Haughney’s unfortunate seller is a researcher-by-day, bass-player-by-night who has been trying to sell for a year. The listing history shows that she started at $775,000 and dropped twice (to $669,000) before accepting the offer for $632,500 in December that Haughney notes. (Any number not ending in $xxx,000 implies an already difficult [protracted] negotiation; it got worse ….) Unknown to the seller (!), the condo board was then on the verge of suing the developer, after a series of unit owner complaints, two engineering reports, negotiations with the developer, the board’s complaint to the New York State Attorney General’s office, and (obviously) a lack of resolution.
The sequence is a little odd. The offer was accepted in December, so attorney due diligence to review the condo board minutes should have discovered an extensive history not later than very early 2011, but the seller did not offer to reduce the price (by $30,000) until “[a]fter the board filed its lawsuit” (which was February 23). Not good enough: the bidder countered with $550,000, which the seller rejected. After having been on the market since March 2010, that unit is now off the market, to await developments from the board and/or the lawsuit. She paid $735,000 in October 2007 … not quite The Peak quarter for the overall residential real estate market (in Manhattan, at least), but close. Her agent’s opinion is that the dispute is “killing all the owners as far as selling”.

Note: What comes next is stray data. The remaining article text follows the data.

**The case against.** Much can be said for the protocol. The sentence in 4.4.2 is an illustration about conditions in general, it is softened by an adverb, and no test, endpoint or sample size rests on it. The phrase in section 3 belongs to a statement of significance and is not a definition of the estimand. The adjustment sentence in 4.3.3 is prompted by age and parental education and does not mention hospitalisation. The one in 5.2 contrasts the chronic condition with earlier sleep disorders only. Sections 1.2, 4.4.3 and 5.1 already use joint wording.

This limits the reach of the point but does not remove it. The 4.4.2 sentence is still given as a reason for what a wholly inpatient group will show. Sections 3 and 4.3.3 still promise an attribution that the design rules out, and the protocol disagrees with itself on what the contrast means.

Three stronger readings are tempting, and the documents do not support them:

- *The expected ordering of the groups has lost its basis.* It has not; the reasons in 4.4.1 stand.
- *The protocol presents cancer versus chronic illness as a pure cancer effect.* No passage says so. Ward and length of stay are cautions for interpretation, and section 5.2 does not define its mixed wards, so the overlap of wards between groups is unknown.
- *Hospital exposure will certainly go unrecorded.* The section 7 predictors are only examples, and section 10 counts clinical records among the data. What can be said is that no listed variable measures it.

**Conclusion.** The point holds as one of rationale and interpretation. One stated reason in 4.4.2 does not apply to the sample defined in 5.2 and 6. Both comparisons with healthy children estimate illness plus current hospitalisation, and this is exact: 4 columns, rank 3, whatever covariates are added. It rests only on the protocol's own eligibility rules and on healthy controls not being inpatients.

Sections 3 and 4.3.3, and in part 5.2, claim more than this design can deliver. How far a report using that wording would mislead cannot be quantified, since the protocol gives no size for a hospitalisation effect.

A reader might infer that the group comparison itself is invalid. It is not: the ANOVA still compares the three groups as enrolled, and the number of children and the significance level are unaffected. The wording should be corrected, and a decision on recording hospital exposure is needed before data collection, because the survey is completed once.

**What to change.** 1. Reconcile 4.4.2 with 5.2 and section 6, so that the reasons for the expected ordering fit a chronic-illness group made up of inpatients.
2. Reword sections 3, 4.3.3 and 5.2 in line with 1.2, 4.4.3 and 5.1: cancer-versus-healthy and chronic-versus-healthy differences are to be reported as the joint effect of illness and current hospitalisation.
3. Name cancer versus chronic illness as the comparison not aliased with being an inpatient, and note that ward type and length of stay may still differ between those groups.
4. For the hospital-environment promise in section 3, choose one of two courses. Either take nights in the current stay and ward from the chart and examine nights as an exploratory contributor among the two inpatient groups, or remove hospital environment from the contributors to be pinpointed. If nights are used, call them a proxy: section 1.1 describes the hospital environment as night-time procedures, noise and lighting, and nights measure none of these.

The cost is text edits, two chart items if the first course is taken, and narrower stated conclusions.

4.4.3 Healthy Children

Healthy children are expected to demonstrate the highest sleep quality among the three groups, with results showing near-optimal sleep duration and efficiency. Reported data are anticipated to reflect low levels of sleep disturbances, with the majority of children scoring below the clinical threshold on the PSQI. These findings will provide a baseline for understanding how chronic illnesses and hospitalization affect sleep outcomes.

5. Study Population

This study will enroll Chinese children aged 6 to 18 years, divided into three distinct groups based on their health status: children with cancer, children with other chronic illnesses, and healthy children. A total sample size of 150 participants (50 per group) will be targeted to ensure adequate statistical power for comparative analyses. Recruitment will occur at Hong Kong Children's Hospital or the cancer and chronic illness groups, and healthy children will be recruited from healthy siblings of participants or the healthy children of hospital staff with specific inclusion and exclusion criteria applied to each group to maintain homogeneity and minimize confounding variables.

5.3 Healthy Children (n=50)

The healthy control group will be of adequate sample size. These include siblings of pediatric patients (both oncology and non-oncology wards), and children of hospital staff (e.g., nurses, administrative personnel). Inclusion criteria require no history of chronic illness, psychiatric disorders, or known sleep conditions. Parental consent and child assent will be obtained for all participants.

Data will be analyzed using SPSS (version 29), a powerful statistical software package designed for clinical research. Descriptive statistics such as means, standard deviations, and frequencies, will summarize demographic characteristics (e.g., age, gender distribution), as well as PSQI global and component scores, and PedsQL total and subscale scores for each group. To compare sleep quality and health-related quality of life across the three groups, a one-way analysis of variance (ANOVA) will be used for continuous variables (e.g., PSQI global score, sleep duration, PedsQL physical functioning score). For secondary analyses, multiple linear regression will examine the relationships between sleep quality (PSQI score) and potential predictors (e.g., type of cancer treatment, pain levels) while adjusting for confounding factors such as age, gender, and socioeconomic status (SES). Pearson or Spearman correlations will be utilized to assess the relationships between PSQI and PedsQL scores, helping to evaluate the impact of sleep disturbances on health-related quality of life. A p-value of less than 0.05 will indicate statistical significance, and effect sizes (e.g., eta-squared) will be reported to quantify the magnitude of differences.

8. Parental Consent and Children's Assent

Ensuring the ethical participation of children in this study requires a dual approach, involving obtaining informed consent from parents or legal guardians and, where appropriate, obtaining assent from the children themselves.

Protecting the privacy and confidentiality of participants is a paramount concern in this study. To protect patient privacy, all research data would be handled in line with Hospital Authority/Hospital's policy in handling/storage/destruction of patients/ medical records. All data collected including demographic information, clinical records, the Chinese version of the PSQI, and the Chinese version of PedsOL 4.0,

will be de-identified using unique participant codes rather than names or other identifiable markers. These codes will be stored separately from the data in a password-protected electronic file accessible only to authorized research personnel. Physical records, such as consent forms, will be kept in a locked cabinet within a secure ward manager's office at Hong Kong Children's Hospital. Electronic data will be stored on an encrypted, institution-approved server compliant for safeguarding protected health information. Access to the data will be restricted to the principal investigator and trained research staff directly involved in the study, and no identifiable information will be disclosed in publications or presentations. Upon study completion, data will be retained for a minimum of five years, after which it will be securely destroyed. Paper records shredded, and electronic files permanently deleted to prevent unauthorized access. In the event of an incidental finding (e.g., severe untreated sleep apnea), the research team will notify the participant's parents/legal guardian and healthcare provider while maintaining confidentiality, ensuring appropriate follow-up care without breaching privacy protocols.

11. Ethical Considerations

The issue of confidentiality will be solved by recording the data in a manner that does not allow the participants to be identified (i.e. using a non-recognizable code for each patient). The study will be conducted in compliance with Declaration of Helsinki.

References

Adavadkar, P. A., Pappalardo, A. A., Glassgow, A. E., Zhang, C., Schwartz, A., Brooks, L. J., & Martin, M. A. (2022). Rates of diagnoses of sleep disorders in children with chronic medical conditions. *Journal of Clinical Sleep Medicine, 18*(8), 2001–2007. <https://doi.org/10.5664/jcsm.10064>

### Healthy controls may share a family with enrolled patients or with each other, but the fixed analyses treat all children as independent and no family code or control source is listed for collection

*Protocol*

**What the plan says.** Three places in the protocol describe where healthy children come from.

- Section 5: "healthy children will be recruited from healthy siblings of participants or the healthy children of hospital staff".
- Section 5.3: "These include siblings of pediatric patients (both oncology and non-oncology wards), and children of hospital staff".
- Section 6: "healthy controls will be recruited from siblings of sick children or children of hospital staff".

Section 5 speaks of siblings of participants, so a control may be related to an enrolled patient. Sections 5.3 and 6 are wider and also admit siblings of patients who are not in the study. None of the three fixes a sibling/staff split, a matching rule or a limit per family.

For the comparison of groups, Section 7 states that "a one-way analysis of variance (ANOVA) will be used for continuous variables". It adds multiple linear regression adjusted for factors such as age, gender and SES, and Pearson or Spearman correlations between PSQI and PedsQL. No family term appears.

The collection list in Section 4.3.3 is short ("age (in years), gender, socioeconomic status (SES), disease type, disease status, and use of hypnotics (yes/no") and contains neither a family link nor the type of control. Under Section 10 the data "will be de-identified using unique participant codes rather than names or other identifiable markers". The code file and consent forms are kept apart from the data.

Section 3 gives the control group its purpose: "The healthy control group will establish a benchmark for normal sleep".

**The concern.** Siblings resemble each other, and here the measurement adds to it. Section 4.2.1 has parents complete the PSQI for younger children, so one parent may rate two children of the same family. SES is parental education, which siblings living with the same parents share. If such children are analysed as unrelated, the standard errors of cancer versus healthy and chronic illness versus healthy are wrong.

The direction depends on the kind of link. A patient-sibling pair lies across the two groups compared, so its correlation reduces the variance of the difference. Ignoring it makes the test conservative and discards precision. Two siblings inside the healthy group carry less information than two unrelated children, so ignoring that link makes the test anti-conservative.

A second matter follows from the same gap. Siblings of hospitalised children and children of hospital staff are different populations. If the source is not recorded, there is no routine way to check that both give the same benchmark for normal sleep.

As this seller’s experience makes clear, it was not the lawsuit that changed her ability to sell near where she thinks her apartment is worth, but that the underlying facts as revealed in the board minutes were discovered by the prospective buyer’s counsel. In other words, the additional publicity of the lawsuit (and a New York Times interview!) don’t change the fact that any buyer with competent counsel would have found the dirty laundry since whenever these problems got sufficient notice in the board’s minutes.
I would guess that this was at least by the first engineer’s report, if not earlier, when owners were reporting problems such as “mud spurting from their bathtubs”.
Here is an awkward thought: I wonder if this October-2007-buyer-now-would-be-seller has had a conversation with the lawyer who did her front-end due diligence about what was in board minutes before she paid $735,000 for an apartment she can’t now sell for around $600,000. When did the board talk about retaining those first engineers? (Who were retained before she bought.)